Centre for Fine Print Research University of the West of England Centre for Fine Print Research
 

A Very English Process, Underglaze tissue printing for ceramic artists, a collaborative project to reappraise 19th Century printing skills



Authors: Hoskins, S. Huson, D.
Name of conference: NCECA 2014, 48TH Annual Conference
Place: Milwaukee, usa
Date: 19-22 March 2014
Paper Presented by: stephen hoskins
Published in: NCECA 84 Journal 2014
PDF Article: PAge 1 | PAge 2

Abstract
The standard text regarding Blue and White underglaze ceramic transfer printing ‘Penny Plain and Twopence coloured’ begins: ‘Transfer printing is a particularly English form of ceramic decoration’(1). Underglaze tissue ceramic transfer printing first developed circa 1850 and involved engraved or etched copper plates, from which tissue was printed with cobalt blue oxides- the famous 'Willow Pattern' being the best known example. Underglaze tissue has a very distinctive, subtle quality – it is an integral part of both English ceramic history and the history of copperplate engraving.

The process was common in the UK ceramics industry until the 1980s. However from the 1950s it began to be supplemented, by screenprinting, because it was relatively slow and required skilled artisans to apply the transfers. By contrast screen-printed transfers are printed on top of the glaze therefore the image will wear and fade in a dishwasher and has none of the delicate qualities and permanence of underglaze. The authors are collaborating with Burleigh Pottery in Stoke-on-Trent, the last remaining company to produce ceramic tableware decorated using the traditional printed underglaze tissue method. The pottery was recently saved from closure by the Prince Charles Regeneration Trust, who wish to maintain the traditional manufacturing skills for the next 25 years.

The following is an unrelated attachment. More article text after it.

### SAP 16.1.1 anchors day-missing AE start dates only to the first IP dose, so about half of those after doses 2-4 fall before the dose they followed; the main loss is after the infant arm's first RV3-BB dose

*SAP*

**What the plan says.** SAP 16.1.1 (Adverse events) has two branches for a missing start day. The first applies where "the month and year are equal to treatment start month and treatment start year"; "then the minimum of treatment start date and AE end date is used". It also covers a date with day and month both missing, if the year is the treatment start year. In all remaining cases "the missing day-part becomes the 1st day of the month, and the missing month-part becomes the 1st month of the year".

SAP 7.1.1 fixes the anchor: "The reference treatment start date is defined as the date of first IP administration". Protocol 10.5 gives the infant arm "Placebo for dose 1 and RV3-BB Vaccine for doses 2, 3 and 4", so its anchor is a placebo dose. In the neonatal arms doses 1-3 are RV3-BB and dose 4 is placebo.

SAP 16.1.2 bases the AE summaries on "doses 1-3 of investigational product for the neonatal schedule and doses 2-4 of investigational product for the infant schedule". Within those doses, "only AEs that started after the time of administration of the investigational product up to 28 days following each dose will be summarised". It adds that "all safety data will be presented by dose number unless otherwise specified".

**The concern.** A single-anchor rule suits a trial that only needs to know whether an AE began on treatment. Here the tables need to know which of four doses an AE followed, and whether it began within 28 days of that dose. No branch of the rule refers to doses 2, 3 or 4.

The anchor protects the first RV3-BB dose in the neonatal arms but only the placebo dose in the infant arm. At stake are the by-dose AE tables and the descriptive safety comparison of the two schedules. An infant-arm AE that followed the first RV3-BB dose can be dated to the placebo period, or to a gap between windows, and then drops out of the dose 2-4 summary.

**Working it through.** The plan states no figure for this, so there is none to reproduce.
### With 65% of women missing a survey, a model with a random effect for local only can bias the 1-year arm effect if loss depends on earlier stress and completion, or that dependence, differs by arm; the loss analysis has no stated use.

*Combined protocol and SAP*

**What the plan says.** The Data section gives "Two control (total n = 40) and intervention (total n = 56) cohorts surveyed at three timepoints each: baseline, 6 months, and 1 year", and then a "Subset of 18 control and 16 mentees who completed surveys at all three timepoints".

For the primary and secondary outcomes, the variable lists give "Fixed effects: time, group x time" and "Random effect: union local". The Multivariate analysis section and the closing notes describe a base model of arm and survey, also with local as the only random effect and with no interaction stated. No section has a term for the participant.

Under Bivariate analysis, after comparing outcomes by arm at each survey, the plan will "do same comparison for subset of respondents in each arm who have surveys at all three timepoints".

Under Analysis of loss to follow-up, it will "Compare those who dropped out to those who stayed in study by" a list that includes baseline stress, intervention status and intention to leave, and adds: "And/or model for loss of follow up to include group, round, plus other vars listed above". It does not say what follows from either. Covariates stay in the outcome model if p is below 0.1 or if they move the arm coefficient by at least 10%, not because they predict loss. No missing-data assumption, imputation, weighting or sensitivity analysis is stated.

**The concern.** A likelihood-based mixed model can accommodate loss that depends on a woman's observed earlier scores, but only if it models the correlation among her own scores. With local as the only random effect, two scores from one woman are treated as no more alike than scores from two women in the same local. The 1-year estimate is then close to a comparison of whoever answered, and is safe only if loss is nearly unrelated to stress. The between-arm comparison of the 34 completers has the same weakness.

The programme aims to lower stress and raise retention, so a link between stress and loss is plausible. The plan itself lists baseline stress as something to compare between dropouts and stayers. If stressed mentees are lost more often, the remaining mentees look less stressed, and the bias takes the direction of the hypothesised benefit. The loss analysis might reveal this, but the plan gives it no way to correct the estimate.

The Centre for Fine Print Research in Bristol has been reappraising the use of the traditional 19th Century skills with modern materials and methods for producing engraved plates. There is almost no written record of the actual material and methods used in the process up to the 1950’s. This paper seeks to demonstrate how those 19th Century methods can be applied by contemporary ceramic artists, explaining ink manufacture (using oxides), heating the plate for printing, modern methods of making plates and where to obtain the elusive potters tissue, which has always been printed dry, unlike the traditional etching and engraving processes in conventional printing.

(1). Halfpenny, Pat. (1994) Penny Plain Twopence Coloured, Transfer Printing on English Ceramics, City Museum and Art Gallery, Stoke on Trent UK. ISBN: 1 874414 05 X